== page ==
Public consultation for bulk fuels export terminal wraps up

Environmentalists raise questions about marine impacts of Vopak terminal in Prince Rupert

Fuels would be moved by rail to the Volpak terminal on Ridley Island, and loaded onto carriers via a marine jetty. | BC EAO

A public consultation period for a proposed new bulk fuels export terminal on Ridley Island in Prince Rupert has wrapped up with the T. Buck Suzuki Environmental Foundation calling the risk assessment of the potential impact of a fuel spill on marine life inadequate.

The proposed new bulk fuel export terminal would be built by Vopak Development Canada – the Canadian subsidiary of the Dutch company Royal Vopak – at an estimated capital cost of $885 million, according to documents filed as part of the public consultation period in a BC Environmental Assessment Office (EAO) review process.

The project is being assessed under a harmonized review process by the BC EAO and Environment and Climate Change Canada under the new Impact Assessment Act.

Vopak proposes to build a new bulk fuels storage and export terminal on Ridley Island. The new terminal would store liquid petroleum gas (LPG), diesel and-or gasoline, and methanol, which would be transported by rail to the terminal. A jetty would be built for the loading of fuel carriers.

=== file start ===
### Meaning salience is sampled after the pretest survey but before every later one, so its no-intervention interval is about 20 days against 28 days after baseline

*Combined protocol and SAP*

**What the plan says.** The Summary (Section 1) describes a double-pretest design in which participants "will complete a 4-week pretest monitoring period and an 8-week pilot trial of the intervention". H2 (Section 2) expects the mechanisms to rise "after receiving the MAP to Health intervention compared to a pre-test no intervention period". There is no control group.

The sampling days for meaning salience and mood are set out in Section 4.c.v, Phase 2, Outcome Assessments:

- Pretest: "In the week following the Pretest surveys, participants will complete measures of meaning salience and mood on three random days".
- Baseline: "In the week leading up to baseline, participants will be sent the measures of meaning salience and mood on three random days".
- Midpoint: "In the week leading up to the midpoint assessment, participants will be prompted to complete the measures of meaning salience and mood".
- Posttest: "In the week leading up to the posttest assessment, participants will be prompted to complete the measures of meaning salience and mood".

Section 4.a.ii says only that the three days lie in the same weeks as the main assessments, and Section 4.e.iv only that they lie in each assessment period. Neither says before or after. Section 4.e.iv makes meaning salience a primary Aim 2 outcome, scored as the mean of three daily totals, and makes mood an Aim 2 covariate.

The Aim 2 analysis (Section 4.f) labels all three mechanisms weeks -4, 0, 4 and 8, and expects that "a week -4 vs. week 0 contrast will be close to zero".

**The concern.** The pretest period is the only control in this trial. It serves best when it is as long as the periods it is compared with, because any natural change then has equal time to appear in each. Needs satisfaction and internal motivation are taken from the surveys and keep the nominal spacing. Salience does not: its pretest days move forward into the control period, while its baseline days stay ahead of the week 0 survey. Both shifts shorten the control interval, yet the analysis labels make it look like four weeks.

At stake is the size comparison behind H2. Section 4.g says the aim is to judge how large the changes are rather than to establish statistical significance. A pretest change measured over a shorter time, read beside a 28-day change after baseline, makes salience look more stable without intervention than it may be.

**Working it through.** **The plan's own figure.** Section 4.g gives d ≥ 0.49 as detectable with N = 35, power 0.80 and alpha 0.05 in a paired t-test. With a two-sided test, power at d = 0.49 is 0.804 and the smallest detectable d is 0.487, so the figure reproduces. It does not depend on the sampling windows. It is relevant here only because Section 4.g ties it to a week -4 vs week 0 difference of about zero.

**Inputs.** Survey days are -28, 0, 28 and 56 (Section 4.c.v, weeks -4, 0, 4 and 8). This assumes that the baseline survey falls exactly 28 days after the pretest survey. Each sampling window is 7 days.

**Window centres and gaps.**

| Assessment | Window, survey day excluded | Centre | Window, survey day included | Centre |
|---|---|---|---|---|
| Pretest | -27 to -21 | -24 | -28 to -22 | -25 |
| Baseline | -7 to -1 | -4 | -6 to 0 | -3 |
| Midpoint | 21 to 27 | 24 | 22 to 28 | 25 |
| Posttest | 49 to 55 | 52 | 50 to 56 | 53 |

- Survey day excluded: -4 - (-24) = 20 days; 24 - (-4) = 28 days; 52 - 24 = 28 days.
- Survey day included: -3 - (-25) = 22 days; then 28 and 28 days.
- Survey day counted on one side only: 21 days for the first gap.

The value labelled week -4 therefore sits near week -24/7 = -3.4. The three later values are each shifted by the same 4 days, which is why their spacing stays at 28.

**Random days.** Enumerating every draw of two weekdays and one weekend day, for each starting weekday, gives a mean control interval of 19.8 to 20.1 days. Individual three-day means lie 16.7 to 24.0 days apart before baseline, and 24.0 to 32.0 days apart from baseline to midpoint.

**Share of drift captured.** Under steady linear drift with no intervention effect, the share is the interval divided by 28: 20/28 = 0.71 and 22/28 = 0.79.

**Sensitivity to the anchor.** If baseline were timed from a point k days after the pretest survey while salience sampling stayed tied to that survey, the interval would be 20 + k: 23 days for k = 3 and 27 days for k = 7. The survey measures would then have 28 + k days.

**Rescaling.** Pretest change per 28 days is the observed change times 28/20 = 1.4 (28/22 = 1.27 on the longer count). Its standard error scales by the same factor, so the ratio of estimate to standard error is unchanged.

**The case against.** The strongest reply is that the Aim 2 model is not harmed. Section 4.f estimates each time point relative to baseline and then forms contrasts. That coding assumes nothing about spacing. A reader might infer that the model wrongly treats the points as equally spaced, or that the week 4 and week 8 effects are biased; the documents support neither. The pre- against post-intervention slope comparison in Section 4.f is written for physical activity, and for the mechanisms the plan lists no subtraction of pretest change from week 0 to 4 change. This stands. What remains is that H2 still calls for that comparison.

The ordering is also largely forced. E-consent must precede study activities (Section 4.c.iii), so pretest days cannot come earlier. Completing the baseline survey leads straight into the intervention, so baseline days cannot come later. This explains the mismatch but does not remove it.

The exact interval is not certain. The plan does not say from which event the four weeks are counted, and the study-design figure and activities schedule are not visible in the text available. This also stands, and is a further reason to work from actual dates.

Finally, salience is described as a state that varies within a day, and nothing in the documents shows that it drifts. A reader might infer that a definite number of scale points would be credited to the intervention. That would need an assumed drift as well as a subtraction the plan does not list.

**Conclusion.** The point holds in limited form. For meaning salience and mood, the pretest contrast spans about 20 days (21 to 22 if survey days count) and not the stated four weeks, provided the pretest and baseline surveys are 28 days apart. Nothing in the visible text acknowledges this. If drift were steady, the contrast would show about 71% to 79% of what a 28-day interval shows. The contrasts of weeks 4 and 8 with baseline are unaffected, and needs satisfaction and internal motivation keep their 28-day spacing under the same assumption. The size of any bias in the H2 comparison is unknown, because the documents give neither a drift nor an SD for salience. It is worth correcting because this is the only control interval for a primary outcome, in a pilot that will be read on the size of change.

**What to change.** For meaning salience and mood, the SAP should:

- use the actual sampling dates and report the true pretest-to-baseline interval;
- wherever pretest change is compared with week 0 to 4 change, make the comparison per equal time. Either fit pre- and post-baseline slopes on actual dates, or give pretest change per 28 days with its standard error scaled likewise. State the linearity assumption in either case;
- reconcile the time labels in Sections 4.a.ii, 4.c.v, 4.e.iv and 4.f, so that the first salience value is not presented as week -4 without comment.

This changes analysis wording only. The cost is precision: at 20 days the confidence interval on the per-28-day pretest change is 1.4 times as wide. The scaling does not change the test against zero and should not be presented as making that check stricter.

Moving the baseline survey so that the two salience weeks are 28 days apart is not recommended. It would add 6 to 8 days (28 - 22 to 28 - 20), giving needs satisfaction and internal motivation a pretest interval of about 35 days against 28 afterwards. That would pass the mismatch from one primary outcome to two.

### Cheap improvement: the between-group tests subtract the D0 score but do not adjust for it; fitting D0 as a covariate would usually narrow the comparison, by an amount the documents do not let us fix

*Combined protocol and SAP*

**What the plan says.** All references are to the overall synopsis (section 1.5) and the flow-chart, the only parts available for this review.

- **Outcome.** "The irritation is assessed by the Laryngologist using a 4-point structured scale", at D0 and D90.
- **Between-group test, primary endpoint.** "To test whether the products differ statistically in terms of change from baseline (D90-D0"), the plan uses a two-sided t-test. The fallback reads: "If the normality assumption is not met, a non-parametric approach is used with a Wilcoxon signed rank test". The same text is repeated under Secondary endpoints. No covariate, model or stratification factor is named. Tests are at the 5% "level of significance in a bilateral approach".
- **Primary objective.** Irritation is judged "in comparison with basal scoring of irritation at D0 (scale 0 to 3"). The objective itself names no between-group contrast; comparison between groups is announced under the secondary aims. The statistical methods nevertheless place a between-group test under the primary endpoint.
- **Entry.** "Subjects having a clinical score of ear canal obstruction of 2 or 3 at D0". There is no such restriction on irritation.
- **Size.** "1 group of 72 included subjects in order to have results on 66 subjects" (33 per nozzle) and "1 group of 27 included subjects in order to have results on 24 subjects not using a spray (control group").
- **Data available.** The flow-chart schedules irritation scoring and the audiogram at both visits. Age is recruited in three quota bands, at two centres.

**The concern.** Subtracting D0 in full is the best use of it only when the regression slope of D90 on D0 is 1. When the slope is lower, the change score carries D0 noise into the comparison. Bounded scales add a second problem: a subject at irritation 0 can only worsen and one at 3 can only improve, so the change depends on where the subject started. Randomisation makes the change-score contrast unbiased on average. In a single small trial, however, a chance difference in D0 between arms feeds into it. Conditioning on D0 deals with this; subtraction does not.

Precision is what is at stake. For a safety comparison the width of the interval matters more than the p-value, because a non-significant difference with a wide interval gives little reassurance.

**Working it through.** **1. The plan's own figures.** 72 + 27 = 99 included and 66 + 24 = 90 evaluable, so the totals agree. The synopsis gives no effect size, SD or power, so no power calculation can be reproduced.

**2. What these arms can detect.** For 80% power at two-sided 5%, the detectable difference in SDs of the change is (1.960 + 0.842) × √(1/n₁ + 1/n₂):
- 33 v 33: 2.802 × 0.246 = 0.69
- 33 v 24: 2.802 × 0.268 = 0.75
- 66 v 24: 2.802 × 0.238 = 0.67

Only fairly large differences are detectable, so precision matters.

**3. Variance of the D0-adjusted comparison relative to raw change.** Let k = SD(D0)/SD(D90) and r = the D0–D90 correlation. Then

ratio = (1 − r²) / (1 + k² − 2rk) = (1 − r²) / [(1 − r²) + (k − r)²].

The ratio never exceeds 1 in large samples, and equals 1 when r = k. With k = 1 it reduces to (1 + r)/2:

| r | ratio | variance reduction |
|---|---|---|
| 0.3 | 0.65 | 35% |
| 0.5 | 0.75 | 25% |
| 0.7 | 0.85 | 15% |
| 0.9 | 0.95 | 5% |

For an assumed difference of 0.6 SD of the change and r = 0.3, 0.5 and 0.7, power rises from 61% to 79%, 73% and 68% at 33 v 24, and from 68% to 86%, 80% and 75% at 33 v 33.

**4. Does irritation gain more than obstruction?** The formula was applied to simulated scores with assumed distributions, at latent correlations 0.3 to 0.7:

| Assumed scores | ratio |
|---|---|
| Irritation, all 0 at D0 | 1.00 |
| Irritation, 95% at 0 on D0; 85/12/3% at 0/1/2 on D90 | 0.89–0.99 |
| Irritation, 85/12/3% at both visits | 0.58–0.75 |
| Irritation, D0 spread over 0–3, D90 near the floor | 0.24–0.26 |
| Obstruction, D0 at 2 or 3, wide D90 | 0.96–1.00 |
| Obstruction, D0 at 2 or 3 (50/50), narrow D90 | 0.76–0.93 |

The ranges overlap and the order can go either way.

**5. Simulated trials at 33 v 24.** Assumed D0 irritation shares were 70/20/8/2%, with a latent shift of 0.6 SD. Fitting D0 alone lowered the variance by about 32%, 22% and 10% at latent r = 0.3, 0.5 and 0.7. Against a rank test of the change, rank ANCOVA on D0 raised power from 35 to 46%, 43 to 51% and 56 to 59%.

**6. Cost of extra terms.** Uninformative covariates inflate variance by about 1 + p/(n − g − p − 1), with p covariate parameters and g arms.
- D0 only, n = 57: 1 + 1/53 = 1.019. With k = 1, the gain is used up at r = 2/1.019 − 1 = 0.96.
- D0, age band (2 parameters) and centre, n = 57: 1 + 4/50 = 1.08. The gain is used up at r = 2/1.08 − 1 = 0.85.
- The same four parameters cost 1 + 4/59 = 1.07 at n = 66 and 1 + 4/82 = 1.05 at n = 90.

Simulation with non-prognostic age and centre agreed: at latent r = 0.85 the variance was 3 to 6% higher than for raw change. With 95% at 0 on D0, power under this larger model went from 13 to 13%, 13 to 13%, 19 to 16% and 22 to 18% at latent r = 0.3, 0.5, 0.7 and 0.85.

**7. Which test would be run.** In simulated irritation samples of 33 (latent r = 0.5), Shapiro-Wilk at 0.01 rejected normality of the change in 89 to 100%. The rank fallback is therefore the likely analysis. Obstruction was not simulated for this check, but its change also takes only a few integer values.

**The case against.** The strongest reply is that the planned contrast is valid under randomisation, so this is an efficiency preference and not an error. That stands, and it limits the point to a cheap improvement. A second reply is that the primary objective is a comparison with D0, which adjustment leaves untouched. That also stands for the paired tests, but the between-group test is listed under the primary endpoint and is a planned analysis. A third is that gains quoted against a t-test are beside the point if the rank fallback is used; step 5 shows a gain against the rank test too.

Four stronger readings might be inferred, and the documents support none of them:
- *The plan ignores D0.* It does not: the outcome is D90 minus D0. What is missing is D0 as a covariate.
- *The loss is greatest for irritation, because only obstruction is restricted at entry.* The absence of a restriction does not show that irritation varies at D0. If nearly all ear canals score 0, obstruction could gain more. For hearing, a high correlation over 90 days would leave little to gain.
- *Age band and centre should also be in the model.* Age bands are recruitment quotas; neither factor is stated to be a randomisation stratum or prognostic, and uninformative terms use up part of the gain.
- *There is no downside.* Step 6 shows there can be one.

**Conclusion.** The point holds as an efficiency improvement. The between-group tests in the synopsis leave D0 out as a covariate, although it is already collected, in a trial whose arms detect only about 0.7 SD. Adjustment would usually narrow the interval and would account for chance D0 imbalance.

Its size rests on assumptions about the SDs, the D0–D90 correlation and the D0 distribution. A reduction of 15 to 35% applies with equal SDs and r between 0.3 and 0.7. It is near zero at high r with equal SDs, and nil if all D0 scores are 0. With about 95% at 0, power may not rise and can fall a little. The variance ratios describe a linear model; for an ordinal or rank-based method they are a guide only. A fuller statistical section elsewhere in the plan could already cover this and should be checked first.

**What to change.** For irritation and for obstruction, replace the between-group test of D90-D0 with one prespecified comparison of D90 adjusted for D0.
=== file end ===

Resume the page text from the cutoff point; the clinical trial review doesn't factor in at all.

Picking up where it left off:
At full capacity, the terminal would have up to 240 trains bringing fuels in, and approximately 171 vessels per year to export it, including:

  • 25 large LPG carriers;
  • 116 medium sized methanol tankers; and
  • 30 Panamax tankers for light diesel and gasoline

Volpak says the project would employ 250 construction workers, with “non-local” workers to be housed at two existing work camps near Port Edward.

The company said it expects to begin construction in the fourth quarter of this year. It estimates the project will take two years to complete. The company estimates the terminal  would spend $29 million would be spent annually in B.C.

As part of the EAO review process, a public consultation was held from July 22 to August 21.

As part of the public consultation, the T. Buck Suzuki Foundation has found risk assessments for potential spills of petroleum products and impact on marine life to be wanting. In particular, the organization raises concerns about the potential impacts of a fuel spill on Flora Banks.

Flora Banks is critical salmon rearing habitat. Potential impacts on Flora Banks was one of the biggest obstacles to the now-defunct Pacific Northwest LNG project.

The EAO has acknowledged that a fuel spill could have “significant adverse environmental and human effects," but has deemed the risk of a spill to be low.

In its submission at the end of the public consultation process, the T. Buck Suzuki Foundation said that the risk assessment has not been adequate.

“It appears that large portions of, or perhaps even all of, the risk of impacts to salmon at Flora Bank was not addressed and that the application only created the appearance of addressing it as a result of lack of transparency regarding the omission of impacts on Flora Bank as well as the omission of several important accident scenarios,” the environmental organization states in the public review documents.

nbennett@biv.com

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